Wednesday, September 12, 2012

Geisinger Comments on Broadband

In response to the FCC Wireline Competition Bureau’s request (Public Notice DA-12-1166) seeking comments on the FCC’s “Rural Health Care Pilot Program”, Frank J Trembulak, Executive Vice President and CEO for the Geisinger Health System submitted comments. The comment date opened August 23rd and closed September 7, 2012.

As explained in the comments, when the pilot program was announced, Geisinger briefly considered physically constructing a network. Given the location of the hospital partners, Geisinger planned for a ring network to provide the level of reliability required for healthcare but found that the cost of fiber construction would be $40,000 per mile, the cost of the network would exceeded $6 million, and ongoing maintenance would have been detrimental to sustainability. In addition, funding would not be available for fiber construction to add partners to the network in the future.

In his comments, Trembulak described how broadband can really impact rural healthcare providers. Because broadband connectivity continues to be expensive and/or simply not available in many rural areas, many aspects of the pilot program are critical to the future of telehealth nationwide.

In the case of telemedicine, Trembulak explained how Geisinger’s bandwidth requirements for family practice clinics has grown from 1.5 Mbps several years ago to 10 Mbps. Major clinics are slowly being upgraded from 100 Mbps to gigabit connectivity that is being driven by specialties such as radiology and cardiology.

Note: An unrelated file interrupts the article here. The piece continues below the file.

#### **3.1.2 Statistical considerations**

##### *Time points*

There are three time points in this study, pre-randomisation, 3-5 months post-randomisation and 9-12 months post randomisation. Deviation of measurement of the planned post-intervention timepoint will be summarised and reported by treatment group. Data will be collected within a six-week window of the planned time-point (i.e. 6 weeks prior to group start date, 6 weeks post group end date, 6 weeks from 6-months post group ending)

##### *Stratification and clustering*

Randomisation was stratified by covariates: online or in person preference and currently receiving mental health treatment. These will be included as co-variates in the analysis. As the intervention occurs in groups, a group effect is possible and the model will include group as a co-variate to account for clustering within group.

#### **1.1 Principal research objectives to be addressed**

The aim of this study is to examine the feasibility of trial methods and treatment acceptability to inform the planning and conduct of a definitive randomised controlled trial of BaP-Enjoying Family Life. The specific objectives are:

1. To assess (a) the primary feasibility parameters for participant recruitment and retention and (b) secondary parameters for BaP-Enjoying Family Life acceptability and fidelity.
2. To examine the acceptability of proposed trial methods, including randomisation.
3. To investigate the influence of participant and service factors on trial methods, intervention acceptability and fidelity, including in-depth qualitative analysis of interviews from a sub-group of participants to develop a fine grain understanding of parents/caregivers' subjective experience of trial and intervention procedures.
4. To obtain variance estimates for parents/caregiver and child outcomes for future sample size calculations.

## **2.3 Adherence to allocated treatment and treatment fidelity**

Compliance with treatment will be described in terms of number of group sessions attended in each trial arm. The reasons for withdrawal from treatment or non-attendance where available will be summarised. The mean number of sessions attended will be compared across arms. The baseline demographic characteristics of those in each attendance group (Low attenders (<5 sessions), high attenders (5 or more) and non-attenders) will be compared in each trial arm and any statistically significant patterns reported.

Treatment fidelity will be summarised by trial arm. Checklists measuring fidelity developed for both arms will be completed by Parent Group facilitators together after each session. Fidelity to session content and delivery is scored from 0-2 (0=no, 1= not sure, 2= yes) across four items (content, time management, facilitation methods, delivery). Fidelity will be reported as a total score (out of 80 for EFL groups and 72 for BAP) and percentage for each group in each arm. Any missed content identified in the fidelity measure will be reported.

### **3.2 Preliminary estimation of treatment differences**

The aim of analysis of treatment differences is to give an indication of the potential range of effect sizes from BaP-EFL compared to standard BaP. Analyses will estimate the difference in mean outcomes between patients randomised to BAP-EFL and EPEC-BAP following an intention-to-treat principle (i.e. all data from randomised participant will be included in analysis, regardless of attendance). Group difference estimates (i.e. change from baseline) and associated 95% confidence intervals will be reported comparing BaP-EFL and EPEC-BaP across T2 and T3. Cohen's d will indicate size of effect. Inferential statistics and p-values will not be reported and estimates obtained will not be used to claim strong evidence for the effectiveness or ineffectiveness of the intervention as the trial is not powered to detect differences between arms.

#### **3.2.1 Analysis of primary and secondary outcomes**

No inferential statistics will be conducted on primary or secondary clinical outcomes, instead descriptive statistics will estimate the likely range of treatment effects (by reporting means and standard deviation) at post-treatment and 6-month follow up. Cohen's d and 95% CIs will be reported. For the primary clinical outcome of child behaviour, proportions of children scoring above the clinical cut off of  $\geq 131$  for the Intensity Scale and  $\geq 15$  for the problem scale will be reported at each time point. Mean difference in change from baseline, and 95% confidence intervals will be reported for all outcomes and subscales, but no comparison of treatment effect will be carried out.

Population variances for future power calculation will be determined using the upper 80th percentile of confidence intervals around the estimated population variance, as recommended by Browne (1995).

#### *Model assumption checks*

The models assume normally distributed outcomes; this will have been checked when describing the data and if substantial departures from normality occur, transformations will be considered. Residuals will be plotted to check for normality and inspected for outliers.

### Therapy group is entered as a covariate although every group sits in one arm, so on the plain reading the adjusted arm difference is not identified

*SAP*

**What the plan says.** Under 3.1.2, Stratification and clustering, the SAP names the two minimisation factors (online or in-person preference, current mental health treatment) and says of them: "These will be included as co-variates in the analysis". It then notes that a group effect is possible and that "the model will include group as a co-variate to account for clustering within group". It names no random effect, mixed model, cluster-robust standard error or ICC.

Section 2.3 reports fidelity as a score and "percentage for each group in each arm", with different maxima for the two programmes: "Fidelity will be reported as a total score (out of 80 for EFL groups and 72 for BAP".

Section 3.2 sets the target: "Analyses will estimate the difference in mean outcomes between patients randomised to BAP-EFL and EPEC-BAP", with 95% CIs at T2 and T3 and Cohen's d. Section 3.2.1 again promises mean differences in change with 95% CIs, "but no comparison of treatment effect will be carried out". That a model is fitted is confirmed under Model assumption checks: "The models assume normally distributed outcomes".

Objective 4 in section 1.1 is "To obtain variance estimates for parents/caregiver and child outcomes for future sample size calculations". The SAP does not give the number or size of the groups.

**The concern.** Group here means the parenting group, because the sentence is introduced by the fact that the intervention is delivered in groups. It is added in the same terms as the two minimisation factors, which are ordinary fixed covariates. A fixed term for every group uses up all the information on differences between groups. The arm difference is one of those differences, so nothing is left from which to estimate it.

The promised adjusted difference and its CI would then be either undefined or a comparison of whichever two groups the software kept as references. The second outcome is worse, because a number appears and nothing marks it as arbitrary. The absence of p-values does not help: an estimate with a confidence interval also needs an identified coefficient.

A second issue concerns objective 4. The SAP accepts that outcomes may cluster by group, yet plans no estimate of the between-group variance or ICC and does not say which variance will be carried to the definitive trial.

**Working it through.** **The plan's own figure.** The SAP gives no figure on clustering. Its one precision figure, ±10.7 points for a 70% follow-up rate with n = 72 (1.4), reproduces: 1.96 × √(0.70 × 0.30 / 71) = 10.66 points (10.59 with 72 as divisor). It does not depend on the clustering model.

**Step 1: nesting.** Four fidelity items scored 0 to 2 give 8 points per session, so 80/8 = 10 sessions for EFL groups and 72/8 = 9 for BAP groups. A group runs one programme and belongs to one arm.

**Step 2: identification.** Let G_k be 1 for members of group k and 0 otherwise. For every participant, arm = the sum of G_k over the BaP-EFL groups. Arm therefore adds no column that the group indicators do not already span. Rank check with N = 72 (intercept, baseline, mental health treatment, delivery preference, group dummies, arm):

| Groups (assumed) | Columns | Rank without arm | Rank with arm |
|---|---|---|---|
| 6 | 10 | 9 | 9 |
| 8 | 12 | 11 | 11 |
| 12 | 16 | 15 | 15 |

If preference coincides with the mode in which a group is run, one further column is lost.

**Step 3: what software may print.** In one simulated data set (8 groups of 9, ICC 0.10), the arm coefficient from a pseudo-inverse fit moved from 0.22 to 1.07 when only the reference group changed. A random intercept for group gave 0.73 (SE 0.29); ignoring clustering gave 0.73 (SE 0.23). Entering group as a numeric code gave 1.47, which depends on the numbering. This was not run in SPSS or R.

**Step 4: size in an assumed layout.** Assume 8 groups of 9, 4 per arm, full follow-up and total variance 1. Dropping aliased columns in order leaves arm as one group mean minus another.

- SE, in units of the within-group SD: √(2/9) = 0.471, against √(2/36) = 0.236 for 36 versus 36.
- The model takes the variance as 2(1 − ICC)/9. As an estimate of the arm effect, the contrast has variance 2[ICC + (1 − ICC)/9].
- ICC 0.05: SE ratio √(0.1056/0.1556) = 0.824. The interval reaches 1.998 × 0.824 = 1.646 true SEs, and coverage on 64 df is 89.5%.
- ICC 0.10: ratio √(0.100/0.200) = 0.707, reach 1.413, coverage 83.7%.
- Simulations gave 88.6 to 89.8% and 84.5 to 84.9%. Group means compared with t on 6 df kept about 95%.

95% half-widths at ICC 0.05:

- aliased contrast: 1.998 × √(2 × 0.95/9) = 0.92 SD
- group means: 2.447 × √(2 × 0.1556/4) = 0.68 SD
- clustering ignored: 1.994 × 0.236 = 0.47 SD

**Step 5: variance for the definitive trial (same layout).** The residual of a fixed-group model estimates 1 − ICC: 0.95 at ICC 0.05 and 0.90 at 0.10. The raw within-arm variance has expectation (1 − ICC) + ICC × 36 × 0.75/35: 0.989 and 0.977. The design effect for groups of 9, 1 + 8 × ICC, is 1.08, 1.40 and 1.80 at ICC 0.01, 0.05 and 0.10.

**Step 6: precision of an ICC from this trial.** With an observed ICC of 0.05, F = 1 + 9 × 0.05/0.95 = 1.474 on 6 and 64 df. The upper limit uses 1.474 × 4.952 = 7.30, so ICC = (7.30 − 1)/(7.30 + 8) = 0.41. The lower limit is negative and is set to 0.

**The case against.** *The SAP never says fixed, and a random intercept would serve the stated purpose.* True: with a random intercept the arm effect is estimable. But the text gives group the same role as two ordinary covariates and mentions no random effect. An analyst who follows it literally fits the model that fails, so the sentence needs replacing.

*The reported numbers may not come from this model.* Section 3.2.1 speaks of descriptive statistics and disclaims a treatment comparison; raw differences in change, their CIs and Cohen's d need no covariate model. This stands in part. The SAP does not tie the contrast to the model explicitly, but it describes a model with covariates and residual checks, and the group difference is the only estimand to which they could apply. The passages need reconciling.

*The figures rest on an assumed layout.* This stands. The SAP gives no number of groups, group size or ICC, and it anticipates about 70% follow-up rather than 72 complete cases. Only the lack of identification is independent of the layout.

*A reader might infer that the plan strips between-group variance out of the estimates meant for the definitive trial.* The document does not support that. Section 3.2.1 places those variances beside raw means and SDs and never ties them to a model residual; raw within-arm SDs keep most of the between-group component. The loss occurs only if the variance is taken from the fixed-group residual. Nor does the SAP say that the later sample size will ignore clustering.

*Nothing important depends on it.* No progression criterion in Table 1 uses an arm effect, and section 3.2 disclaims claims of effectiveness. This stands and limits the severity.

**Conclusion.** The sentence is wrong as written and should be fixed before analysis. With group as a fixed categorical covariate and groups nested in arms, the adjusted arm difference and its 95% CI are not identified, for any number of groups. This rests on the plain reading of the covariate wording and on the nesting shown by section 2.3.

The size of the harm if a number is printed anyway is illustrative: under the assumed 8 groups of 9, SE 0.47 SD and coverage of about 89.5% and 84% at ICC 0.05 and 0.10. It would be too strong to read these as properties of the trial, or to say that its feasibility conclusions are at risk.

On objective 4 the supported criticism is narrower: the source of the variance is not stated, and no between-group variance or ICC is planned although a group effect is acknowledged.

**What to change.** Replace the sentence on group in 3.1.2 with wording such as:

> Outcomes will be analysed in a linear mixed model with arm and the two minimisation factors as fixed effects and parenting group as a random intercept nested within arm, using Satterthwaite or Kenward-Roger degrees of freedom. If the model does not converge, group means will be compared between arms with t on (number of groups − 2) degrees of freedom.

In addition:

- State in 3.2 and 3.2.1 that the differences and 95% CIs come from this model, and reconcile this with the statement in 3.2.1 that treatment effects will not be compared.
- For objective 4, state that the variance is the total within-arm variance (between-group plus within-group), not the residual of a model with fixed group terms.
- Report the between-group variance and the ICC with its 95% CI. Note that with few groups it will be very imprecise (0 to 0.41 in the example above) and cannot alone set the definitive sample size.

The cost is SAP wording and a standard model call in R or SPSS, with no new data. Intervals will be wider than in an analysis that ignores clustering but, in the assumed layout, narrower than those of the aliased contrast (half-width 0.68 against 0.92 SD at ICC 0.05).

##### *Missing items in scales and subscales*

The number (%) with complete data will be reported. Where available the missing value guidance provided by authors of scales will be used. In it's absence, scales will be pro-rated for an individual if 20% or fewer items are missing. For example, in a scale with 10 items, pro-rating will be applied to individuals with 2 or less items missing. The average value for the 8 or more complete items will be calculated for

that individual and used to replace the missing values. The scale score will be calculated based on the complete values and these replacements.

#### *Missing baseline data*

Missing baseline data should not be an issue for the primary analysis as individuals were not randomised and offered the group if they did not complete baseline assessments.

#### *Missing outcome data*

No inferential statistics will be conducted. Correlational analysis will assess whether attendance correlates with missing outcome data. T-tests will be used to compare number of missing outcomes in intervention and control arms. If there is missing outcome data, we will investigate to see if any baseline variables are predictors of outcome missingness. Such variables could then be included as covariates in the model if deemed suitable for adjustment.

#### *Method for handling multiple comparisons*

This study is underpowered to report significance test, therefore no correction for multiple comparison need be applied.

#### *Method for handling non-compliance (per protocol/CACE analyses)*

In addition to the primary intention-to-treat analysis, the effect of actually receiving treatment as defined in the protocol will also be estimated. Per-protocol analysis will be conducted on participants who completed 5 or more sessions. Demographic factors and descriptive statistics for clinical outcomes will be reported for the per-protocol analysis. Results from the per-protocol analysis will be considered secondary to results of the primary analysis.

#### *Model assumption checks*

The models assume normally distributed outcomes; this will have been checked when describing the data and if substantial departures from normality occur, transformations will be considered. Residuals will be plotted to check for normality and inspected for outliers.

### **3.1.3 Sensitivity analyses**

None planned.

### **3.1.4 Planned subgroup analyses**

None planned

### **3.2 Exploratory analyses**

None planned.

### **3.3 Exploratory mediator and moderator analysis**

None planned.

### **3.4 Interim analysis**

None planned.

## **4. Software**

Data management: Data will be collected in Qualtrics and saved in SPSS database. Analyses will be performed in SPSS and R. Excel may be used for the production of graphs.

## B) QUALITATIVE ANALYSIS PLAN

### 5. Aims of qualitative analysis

In regard to connectivity to partner hospitals, the focus of the pilot program bandwidth requirements are more modest. An important outcome of the pilot program was that Geisinger and partner hospitals were able to experiment with various telemedicine technologies. This has helped to determine bandwidth needs.

Community hospitals are not always in a position to fund high-bandwidth connections and the pilot program helped Geisinger determine that a cost-effective alternative would be a T1 line to support diagnostic video combined with a Virtual Private Network (VPN) to transfer studies.

Geisinger will use the additional pilot program funding period to cover the transition to this affordable alternative. However, Geisinger has some concerns since the size of imaging studies will increase in the long term, bandwidth requirement may exceed what can reasonably be expected from a VPN.

Other issues that may affect bandwidth requirements are teleradiology since requirements vary greatly depending on the type of study. For example, in the case of a follow-up X-ray, where the image file is small, the 1.5Mbps connection typically provided at a family practice is adequate. However at the other extreme, when a high-resolution study is done and real-time involvement of a radiologist is needed, a minimum of 10Mbps and preferably 50 Mbps is required.

As Trembulak pointed out in his comments, implementing EMRs can be expensive, so it is likely that many rural physician practices and rural community hospitals will use an EMR hosted off-site. This will increase not only bandwidth requirements but also reliability requirements for rural healthcare.

While a minimum of 10Mbps at physician practices and a minimum of 100 Mbps for a community hospital can be adequate to support the EMR itself, use of an EMR generally includes transition to a paperless environment which implies PACS and business imaging. Depending on how these systems are hosted and integrated into the EMR, bandwidth requirements could be much higher.

Trembulak stressed how urban and for-profit entities should be considered eligible due to the fact that many for-profit community hospitals treat underserved populations and are severely resource constrained.

By including these entities, all patients would be covered regardless of where they receive their healthcare and more telehealth sites should be available in diverse areas. Today, five community hospitals in Geisinger’s region with an average bed size of 178 are for-profit and are currently considered ineligible for FCC funding if they want to participate in telehealth programs. Profit margins at these hospitals preclude them from implementing robust broadband and gaining the advantages of using telehealth.